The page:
U.K. Royal Air Force (RAF) Deploys Enhanced Paveway III Bombs for Libya Operations

Discussion in 'Americas' started by Someoneforyou, Jun 2, 2011.

  1. Someoneforyou

    Someoneforyou Regular Member

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    Enhanced Paveway III bombs ready for action in Libya
    UNITED KINGDOM - 31 MAY 2011

    Royal Air Force capabilities for missions over Libya have been increased with the arrival of Enhanced Paveway III bombs at Gioia del Colle air base in southern Italy.

    The 2,000-pound (907kg) bombs, which are designed to punch through the roof or wall of a hardened building, have been prepared for use and could be loaded onto an aircraft and flown to attack a Gaddafi-regime target in Libya in just a few hours.

    The arrival of the Enhanced Paveway III bombs adds to a suite of complementary air-to-ground weapons carried by the RAF's Typhoon and Tornado aircraft.

    With Enhanced Paveway II, Paveway IV, and dual-mode seeker Brimstone, the RAF was already equipped to strike a range of targets while minimising collateral damage.

    Enhanced Paveway III gives the RAF an additional capability to attack hardened structures in Libya like command centres or communications nodes. Such targets are key to disrupting regime control of its forces, preventing attacks that could target civilians.

    Defence Secretary Dr Liam Fox said:

    "The introduction of Enhanced Paveway III bombs is another way in which we are developing our tactics to protect civilians and achieve the intent of United Nations Security Council Resolutions 1970 and 1973.

    "We are not trying to physically target individuals in Gaddafi's inner circle on whom he relies, but we are certainly sending them increasingly loud messages. Gaddafi may not be capable of listening but those around him would be wise to do so."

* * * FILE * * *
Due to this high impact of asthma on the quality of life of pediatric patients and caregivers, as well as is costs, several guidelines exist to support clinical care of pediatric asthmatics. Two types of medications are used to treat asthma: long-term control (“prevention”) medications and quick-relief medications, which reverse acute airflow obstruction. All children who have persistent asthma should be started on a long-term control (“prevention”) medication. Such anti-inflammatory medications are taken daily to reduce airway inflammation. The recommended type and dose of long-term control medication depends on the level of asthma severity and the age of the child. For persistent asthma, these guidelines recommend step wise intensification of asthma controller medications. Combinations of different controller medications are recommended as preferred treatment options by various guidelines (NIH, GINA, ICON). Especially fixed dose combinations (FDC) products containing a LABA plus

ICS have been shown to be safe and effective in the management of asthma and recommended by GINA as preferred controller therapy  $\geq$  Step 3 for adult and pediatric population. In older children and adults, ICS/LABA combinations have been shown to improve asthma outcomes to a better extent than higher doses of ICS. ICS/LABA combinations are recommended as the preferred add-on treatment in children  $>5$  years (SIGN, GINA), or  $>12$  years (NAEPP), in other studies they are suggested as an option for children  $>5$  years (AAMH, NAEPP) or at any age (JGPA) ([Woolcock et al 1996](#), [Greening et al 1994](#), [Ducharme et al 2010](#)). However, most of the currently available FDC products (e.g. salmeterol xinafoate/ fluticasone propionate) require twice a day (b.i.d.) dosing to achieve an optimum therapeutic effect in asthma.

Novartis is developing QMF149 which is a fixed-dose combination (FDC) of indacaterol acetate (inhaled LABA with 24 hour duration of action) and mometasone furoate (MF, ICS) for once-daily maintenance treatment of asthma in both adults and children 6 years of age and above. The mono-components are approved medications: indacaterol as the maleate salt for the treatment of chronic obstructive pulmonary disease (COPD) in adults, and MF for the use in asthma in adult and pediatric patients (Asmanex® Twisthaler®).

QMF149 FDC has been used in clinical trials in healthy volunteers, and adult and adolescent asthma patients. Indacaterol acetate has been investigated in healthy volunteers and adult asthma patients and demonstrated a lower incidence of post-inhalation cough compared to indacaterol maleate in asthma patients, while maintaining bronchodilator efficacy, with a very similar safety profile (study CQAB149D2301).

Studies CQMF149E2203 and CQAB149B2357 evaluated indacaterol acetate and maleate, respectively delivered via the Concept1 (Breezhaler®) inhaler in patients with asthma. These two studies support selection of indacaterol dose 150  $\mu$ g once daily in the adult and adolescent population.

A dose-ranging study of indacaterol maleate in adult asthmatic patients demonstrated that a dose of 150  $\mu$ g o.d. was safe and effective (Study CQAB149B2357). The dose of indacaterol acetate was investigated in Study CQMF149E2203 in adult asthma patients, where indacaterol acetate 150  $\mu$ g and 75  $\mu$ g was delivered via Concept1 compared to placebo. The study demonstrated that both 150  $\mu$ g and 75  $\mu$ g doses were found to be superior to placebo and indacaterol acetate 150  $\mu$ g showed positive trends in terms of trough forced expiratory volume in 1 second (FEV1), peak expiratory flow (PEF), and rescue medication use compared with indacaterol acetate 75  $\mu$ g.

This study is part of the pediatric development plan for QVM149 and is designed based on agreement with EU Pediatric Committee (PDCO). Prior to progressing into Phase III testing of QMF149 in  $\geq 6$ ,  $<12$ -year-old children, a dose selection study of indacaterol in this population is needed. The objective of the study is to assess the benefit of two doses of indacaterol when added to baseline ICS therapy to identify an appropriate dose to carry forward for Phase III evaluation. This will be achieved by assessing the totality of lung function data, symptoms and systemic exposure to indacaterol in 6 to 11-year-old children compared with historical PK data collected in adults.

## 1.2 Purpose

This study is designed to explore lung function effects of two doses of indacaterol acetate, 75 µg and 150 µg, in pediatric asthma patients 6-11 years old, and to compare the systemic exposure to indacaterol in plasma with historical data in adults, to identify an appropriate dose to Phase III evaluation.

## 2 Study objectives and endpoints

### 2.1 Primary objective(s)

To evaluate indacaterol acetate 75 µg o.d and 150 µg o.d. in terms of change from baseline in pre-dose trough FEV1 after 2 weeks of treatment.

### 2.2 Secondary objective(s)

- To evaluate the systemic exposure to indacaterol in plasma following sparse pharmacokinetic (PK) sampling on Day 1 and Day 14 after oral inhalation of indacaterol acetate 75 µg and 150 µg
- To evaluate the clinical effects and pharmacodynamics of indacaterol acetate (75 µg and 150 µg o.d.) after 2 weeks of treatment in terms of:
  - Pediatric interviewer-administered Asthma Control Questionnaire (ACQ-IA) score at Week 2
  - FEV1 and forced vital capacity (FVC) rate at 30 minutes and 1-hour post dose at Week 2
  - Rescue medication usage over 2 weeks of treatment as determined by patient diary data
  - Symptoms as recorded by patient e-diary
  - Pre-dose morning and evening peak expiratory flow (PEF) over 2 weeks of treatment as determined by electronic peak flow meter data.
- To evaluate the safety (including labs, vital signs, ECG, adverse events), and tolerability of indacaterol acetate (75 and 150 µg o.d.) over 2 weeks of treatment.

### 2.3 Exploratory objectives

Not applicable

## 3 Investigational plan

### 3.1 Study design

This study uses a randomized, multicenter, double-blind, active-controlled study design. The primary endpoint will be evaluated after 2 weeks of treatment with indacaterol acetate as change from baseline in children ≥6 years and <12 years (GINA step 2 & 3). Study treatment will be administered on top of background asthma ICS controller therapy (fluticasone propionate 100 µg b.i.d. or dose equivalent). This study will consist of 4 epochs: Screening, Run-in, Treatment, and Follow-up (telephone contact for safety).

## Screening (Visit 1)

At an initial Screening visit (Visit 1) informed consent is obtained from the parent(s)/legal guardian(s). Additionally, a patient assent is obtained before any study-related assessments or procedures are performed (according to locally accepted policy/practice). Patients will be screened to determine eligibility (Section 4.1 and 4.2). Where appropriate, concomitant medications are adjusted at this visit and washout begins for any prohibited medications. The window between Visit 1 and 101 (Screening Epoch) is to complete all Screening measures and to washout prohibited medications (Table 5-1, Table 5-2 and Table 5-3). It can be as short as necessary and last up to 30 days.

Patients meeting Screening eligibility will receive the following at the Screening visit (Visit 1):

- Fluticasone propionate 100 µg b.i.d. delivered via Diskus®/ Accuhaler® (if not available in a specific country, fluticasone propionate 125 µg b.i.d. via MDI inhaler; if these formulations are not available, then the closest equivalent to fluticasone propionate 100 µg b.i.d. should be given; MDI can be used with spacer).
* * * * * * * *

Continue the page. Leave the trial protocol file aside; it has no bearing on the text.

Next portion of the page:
Over the weekend UK Armed Forces were again in action over Libya as part of NATO's Operation UNIFIED PROTECTOR to protect Libyan civilians under threat of attack and enforce United Nations Security Council Resolution 1973.

    The Chief of the Defence Staff's Strategic Communications Officer, Major General John Lorimer, said:

    "Royal Air Force Tornado and Typhoon ground attack aircraft destroyed a main battle tank near Jadu on Saturday, and on Sunday engaged a multiple rocket launcher and support vehicles south of Zlitan.

    "On Monday, further RAF patrols near Zlitan located five heavy transporters carrying main battle tanks - all were destroyed or severely damaged. RAF VC-10 tankers, and Sentinel, Sentry and Nimrod R1 surveillance aircraft, continue to provide vital and widespread support to UK and NATO operations over Libya, while Royal Navy vessels maintain their surveillance patrols off the coast."


    Enhanced Paveway III bombs have arrived at Gioia del Colle air base in southern Italy ready for missions over Libya
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    Enhanced Paveway III bombs can be deployed in a matter of hours
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    Source: U.K. Ministry of Defence
     
    Last edited: Jun 4, 2011
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  3. Someoneforyou

    Someoneforyou Regular Member

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    U.K. Royal Air Force (RAF) destroys Gaddafi ammunition depot
    United Kingdom - 1 June 2011

    RAF Typhoon and Tornado jets struck ten Gaddafi-regime ammunition storage bunkers and a military vehicle yesterday at a site near Waddan in Libya, using Enhanced Paveway II and Paveway IV bombs.

    The bombs use both satellite and laser guidance to ensure they are as accurate as possible. Numerous secondary explosions, seen in video from the aircraft's Litening III targeting pods, showed that a significant quantity of munitions was stored at the site.

    The Chief of the Defence Staff's Strategic Communications Officer, Major General John Lorimer, said:

    "Intensive air missions continued yesterday under NATO's Operation UNIFIED PROTECTOR to protect Libyan civilians under threat of attack and enforce United Nations Security Council Resolution 1973.

    "RAF ground attack aircraft conducted successive strikes against one of Colonel Gaddafi's largest ammunition depots, located at Waddan in the central region of Libya.

    "As NATO operations have taken their toll of stockpiles closer to the coast, the regime has become increasingly dependent on Waddan for the ammunition to sustain its attacks on the civilian population.

    "The Tornado and Typhoon strikes yesterday destroyed ten ammunition bunkers and a military vehicle at the depot. RAF VC-10 tankers, and Sentinel, Sentry and Nimrod R1 surveillance aircraft, continue to provide vital and widespread support to UK and NATO operations over Libya, while Royal Navy vessels maintain their surveillance patrols off the coast."